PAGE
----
Monday, May 10, 2010

Looking at Compositon

I've recently analyzed the movie "Monster" (2003, directed by Patty Jenkins) for a class I had with the thought-provoking, Amy Taubin.

I loved the assignment because it forced me to consider things I hadn't considered before resulting in this epiphany I had in regards to the brilliance of Patty Jenkins.

It's a slightly gory film, and the plot probably doesn't appeal to a lot of people, but I think if we recognize what works so subliminally about this film, we can apply it to our own films and especially as animators, we have the power to make some of Jenkins's visual techniques work even more effectively.

Anyway here it is. Sorry to people that don't like reading, I'll post something visual next.

Written and directed by Patty Jenkins, “Monster” is a glimpse into the true story of serial killer Aileen Wuornos. Set in the late 1980s into the early 1990s, the film depicts the last chunk of Wuornos’s life, ending with her execution. [1] Released in 2003, just one year after the execution of real-life Aileen Wuornos, the film stars an incredibly transformed Charlize Theron with Christina Ricci in a supporting role as Wuornos’s lover: Selby Wall. Ultimately, “Monster” is a film about power – what power is, who in society has power, and what happens to those who have no power at all. By framing characters along alternating diagonals, director Patty Jenkins paints us a picture of a woman who is cornered despite all attempts to rise above her position in life. Jenkins also employs repetition: Wuornos looking at herself in the mirror, the sound cutting off abruptly, hard edged lines in the background visually enclosing Wuornos in a phallic and Apollonian, rigid world. My personal interest in this film is rooted in my sympathy for antagonists. I remember watching Sleeping Beauty as a child and thinking “why didn’t they just make sure the witch got invited to the party?” I believe both Jenkins and Wuornos meant for the life and death of Wuornos to be a message and I believe in listening to every message.

The film instantly introduces us to Wuornos as a young girl whose ambitions are dismissed as silly. As she develops, her life fails to improve. A social outcast, she starts to find a means of connection through sex. To her disappointment, however, she is rudely reminded that these connections are temporary and loveless. Eventually accepting her lot in life, she turns to prostitution to earn her livelihood. After a failed attempt at cleaning up her act and enduring a horrendous assault and rape, Wuornos begins to kill her clients as a way to earn money and gain transport for her and Selby.

This introduction is handled very delicately. Starting in black, a small rectangle frames young Wuornos and becomes larger as the narration takes us through Wuornos’s early life. The sound is limited to an instrumental and no voices are heard despite lips moving. That the frame zooms in slowly, matching the narration, represents Wuornos’s realization that her dreams are never coming true. Finally, when the sound of rain assaults our ears and the frame has hit full screen, any shred of a happy illusion that Wuornos had is washed away from possibility. The images presented in the introduction are no accident. The concepts that these images represent are used constantly throughout the film.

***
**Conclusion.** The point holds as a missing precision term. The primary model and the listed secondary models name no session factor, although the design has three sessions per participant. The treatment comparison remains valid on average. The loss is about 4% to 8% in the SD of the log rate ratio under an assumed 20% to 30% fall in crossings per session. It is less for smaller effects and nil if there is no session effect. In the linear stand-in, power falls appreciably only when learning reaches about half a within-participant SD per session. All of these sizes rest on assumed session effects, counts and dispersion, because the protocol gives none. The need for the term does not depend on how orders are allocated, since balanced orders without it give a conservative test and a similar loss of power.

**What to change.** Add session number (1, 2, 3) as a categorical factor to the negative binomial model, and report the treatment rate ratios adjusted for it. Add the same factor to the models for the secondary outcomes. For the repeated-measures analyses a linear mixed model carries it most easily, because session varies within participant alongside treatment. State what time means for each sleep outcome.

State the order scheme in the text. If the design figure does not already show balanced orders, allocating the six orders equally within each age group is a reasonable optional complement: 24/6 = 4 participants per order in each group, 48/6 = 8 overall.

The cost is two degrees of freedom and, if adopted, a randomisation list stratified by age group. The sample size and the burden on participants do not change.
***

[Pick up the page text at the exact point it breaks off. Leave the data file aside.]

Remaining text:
In the introduction, we see Wuornos as a teenager, standing far away from a group of her giggly, female peers. Wuornos’s loneliness is visually emphasized later in the “gay bar” when lesbians seated near to Selby joke about Wuornos’s appearance as Wuornos sluggishly grabs a seat at the bar, alone. This visual token comes up again at the amusement park when Selby runs off with her friends. When Wuornos and Selby exit the bowling alley and some girls are gawking and laughing at them – that Selby is with her is the only thing that keeps that scene from being a reminder of her loneliness because for once, she’s not alone. The introduction also shows Wuornos as a girl staring in the mirror, posing. Wuornos’s narration is “I always wanted to be in the movies” setting an ironic tone for the movie. The next time we see Wuornos in the mirror is when she is getting ready for her date with Selby. Where her dreams once involved becoming a star to the world, they now involved at least being a star to Selby. The mirror viewing comes back with Wuornos admiring her stance with a gun in her hand and then again with Wuornos covered in blood before bathing the remains of her victim off of her body. We watch as Wuornos’s perception of herself changes.